Apology Silliness, Foreign Policy Edition

We're now negotiating the terms of our sort-of-departure from Afghanistan, and there's no doubt the Afghan government needs America more than America needs it. Imagine, if you would, that we just packed up and left. There would almost certainly be a full-on civil war, one the Afghan government would be hard-pressed to win. And back here, we'd pay about as much attention as we do now to the river of blood flowing through Iraq, which is to say, every once in a while we'd see a news story and say, "Gee, that's terrible," and then go back to wondering how long it'll be before Miley Cyrus and Lindsay Lohan go on a cross-country crime spree.

So if you were the Afghan government, you probably wouldn't want to drive too hard a bargain in negotiating the terms of the future American presence there. And it's all getting hung up on whether the Americans are going to apologize for killing Afghan civilians, and whether they might offer an apology that isn't really an apology, and whether they can do it in a letter that's signed by Secretary of State John Kerry or if the letter has to be signed by President Obama himself. This is the silliness on which the future of an entire country, and who knows how many lives, depends.

Here's how it was reported this morning:

KABUL, Afghanistan — Months of fraught negotiations and public posturing over how a long-term American military force could remain in Afghanistan have suddenly come down to a demand for a single personal gesture: a display of contrition by President Obama for military mistakes that have hurt Afghans.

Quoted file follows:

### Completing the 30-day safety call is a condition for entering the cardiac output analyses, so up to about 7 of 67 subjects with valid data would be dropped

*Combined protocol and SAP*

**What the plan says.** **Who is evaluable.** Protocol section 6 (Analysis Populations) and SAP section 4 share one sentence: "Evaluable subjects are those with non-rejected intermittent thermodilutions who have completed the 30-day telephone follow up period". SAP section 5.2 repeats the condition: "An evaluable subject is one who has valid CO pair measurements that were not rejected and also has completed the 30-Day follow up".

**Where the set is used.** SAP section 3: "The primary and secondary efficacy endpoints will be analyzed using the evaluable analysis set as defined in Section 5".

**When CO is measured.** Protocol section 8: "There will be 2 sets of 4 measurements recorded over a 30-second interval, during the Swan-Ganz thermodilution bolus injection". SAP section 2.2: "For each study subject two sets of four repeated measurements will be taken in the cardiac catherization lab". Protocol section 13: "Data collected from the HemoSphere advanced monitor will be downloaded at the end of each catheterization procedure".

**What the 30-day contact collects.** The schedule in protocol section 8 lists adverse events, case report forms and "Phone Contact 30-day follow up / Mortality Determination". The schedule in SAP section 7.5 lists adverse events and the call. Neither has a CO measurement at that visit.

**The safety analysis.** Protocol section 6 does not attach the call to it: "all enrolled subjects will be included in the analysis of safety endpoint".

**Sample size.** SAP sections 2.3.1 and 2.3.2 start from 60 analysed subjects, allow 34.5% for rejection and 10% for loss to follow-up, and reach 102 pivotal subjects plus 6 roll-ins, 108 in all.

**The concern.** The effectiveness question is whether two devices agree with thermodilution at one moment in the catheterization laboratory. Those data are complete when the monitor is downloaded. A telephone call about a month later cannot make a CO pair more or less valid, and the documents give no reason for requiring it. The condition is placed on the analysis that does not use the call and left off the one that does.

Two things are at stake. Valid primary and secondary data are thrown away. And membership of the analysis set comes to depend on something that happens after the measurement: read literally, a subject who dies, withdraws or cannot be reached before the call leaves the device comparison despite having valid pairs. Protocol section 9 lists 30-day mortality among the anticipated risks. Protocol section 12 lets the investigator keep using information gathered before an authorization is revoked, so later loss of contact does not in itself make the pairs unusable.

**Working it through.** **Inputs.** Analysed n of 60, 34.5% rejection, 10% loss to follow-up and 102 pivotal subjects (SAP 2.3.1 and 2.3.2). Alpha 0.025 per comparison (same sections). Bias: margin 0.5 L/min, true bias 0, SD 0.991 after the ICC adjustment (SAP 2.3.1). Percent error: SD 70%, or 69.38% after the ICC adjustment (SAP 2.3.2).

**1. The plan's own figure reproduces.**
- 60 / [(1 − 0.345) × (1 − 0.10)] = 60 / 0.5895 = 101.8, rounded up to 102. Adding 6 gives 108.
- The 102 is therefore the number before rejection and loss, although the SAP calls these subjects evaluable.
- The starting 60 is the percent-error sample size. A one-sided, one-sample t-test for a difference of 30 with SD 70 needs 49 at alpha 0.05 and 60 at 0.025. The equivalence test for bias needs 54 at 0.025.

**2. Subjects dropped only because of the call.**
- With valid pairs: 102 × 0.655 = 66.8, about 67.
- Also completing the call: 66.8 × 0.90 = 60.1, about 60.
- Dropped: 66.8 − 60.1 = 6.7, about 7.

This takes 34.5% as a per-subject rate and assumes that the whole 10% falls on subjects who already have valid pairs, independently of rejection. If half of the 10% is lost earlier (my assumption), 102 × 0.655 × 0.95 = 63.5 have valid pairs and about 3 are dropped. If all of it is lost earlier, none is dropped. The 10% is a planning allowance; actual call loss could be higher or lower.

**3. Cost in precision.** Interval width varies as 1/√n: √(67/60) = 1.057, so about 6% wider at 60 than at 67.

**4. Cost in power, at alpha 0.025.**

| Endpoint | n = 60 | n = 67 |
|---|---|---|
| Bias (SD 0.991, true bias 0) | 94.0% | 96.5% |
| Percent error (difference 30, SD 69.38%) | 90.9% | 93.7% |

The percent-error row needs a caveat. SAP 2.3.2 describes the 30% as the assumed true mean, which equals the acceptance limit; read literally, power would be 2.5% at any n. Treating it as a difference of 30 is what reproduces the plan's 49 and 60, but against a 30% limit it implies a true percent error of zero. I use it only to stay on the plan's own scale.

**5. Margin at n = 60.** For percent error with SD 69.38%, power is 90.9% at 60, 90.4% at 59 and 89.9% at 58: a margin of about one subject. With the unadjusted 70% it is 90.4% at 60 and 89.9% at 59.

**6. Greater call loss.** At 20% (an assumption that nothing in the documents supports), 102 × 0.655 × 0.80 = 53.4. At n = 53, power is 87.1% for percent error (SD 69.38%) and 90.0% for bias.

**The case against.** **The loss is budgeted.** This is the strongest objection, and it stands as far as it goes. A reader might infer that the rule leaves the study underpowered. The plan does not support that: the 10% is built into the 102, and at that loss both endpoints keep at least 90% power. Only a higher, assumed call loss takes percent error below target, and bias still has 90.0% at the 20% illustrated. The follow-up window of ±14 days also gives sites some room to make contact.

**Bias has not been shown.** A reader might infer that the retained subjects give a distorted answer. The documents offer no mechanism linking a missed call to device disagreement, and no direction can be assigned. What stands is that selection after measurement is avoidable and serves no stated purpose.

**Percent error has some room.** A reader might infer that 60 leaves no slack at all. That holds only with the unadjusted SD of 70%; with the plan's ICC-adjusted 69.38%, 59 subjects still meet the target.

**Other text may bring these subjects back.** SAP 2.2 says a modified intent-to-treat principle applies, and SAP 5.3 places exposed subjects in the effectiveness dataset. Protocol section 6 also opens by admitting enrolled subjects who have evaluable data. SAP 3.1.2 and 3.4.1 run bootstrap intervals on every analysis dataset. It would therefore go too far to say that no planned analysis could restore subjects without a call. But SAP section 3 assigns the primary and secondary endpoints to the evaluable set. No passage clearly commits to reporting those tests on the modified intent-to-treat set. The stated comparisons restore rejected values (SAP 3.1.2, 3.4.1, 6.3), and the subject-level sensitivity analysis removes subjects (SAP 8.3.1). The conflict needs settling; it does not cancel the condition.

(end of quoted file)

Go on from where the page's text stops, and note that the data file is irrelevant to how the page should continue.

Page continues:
Afghan officials said Tuesday that in return for such a letter from Mr. Obama, President Hamid Karzai would end his vehement opposition to American counterterrorism raids on private Afghan homes — one of the most contentious issues between allies over a costly dozen-year war — clearing the way for an agreement to keep a smaller American troop force in the country past the 2014 withdrawal deadline.

Obviously, there are domestic politics at work on both sides. The Obama administration is a little skittish about apologies, since they've spent the last five years being falsely accused of "apologizing for America" (Mitt Romney, you'll recall, titled his campaign book No Apology: The Case for American Greatness just to show people how unapologetic he was). Karzai, on the other hand, needs to show everyone that he's playing hardball with the Americans. When you apologize to someone, you've put yourself in an inferior position, one of supplication, even if only momentarily, so the more abject the apology you're receiving, the more superior you can feel.

They're about to finalize the deal, and it'll surely include something Karzai can tell his people is an apology, and Obama can tell his people isn't an apology. But if you were an alien who just came down to Earth, and you were informed that the fate of millions depended on whether one tribal chieftan gave another tribal chieftan a sufficiently apologetic apology, you'd report back to your home planet that this species is primitive and unenlightened, and should be scheduled for termination and resource exploitation by the Galactic Salvage Corps forthwith.

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